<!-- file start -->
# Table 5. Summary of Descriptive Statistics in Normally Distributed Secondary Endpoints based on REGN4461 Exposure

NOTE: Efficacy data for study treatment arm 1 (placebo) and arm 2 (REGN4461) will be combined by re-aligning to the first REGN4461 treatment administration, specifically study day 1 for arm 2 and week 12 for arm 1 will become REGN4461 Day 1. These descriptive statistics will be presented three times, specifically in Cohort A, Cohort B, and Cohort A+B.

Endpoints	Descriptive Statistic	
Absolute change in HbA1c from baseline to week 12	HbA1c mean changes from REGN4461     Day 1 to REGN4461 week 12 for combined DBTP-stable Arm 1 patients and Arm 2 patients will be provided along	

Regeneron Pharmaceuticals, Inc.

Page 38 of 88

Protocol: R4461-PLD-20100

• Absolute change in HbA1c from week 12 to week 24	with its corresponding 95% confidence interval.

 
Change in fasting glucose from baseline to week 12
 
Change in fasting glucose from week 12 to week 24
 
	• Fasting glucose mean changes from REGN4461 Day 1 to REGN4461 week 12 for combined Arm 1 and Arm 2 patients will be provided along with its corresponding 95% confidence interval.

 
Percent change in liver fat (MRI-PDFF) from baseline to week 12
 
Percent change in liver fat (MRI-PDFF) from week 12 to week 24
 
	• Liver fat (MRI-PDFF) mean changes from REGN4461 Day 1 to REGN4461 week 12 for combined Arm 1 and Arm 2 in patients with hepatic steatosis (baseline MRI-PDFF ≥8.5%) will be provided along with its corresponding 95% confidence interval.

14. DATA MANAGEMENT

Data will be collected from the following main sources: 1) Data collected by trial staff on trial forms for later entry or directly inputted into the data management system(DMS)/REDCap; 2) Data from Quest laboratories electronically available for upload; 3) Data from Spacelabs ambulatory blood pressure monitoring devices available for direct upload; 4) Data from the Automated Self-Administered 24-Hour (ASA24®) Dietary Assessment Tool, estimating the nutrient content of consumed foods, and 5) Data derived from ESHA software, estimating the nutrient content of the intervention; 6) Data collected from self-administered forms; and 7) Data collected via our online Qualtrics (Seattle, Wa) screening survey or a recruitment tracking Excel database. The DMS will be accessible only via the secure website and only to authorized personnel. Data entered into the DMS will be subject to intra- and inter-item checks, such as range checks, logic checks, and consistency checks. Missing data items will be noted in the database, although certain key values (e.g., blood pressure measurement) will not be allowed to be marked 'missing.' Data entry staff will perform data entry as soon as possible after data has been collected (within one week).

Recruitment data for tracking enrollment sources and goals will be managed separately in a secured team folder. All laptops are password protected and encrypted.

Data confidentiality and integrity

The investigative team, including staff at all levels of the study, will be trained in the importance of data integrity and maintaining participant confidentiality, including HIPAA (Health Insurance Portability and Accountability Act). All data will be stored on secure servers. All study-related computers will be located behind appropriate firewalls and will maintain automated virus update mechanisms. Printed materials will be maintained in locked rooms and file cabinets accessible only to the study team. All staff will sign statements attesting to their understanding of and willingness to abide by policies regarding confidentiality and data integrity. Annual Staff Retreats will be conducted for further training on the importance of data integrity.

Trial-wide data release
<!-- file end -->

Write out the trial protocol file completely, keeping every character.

# Table 5. Summary of Descriptive Statistics in Normally Distributed Secondary Endpoints based on REGN4461 Exposure

NOTE: Efficacy data for study treatment arm 1 (placebo) and arm 2 (REGN4461) will be combined by re-aligning to the first REGN4461 treatment administration, specifically study day 1 for arm 2 and week 12 for arm 1 will become REGN4461 Day 1. These descriptive statistics will be presented three times, specifically in Cohort A, Cohort B, and Cohort A+B.

Endpoints	Descriptive Statistic	
Absolute change in HbA1c from baseline to week 12	HbA1c mean changes from REGN4461     Day 1 to REGN4461 week 12 for combined DBTP-stable Arm 1 patients and Arm 2 patients will be provided along	

Regeneron Pharmaceuticals, Inc.

Page 38 of 88

Protocol: R4461-PLD-20100

• Absolute change in HbA1c from week 12 to week 24	with its corresponding 95% confidence interval.

 
Change in fasting glucose from baseline to week 12
 
Change in fasting glucose from week 12 to week 24
 
	• Fasting glucose mean changes from REGN4461 Day 1 to REGN4461 week 12 for combined Arm 1 and Arm 2 patients will be provided along with its corresponding 95% confidence interval.

 
Percent change in liver fat (MRI-PDFF) from baseline to week 12
 
Percent change in liver fat (MRI-PDFF) from week 12 to week 24
 
	• Liver fat (MRI-PDFF) mean changes from REGN4461 Day 1 to REGN4461 week 12 for combined Arm 1 and Arm 2 in patients with hepatic steatosis (baseline MRI-PDFF ≥8.5%) will be provided along with its corresponding 95% confidence interval.

14. DATA MANAGEMENT

Data will be collected from the following main sources: 1) Data collected by trial staff on trial forms for later entry or directly inputted into the data management system(DMS)/REDCap; 2) Data from Quest laboratories electronically available for upload; 3) Data from Spacelabs ambulatory blood pressure monitoring devices available for direct upload; 4) Data from the Automated Self-Administered 24-Hour (ASA24®) Dietary Assessment Tool, estimating the nutrient content of consumed foods, and 5) Data derived from ESHA software, estimating the nutrient content of the intervention; 6) Data collected from self-administered forms; and 7) Data collected via our online Qualtrics (Seattle, Wa) screening survey or a recruitment tracking Excel database. The DMS will be accessible only via the secure website and only to authorized personnel. Data entered into the DMS will be subject to intra- and inter-item checks, such as range checks, logic checks, and consistency checks. Missing data items will be noted in the database, although certain key values (e.g., blood pressure measurement) will not be allowed to be marked 'missing.' Data entry staff will perform data entry as soon as possible after data has been collected (within one week).

Recruitment data for tracking enrollment sources and goals will be managed separately in a secured team folder. All laptops are password protected and encrypted.

Data confidentiality and integrity

The investigative team, including staff at all levels of the study, will be trained in the importance of data integrity and maintaining participant confidentiality, including HIPAA (Health Insurance Portability and Accountability Act). All data will be stored on secure servers. All study-related computers will be located behind appropriate firewalls and will maintain automated virus update mechanisms. Printed materials will be maintained in locked rooms and file cabinets accessible only to the study team. All staff will sign statements attesting to their understanding of and willingness to abide by policies regarding confidentiality and data integrity. Annual Staff Retreats will be conducted for further training on the importance of data integrity.

Trial-wide data release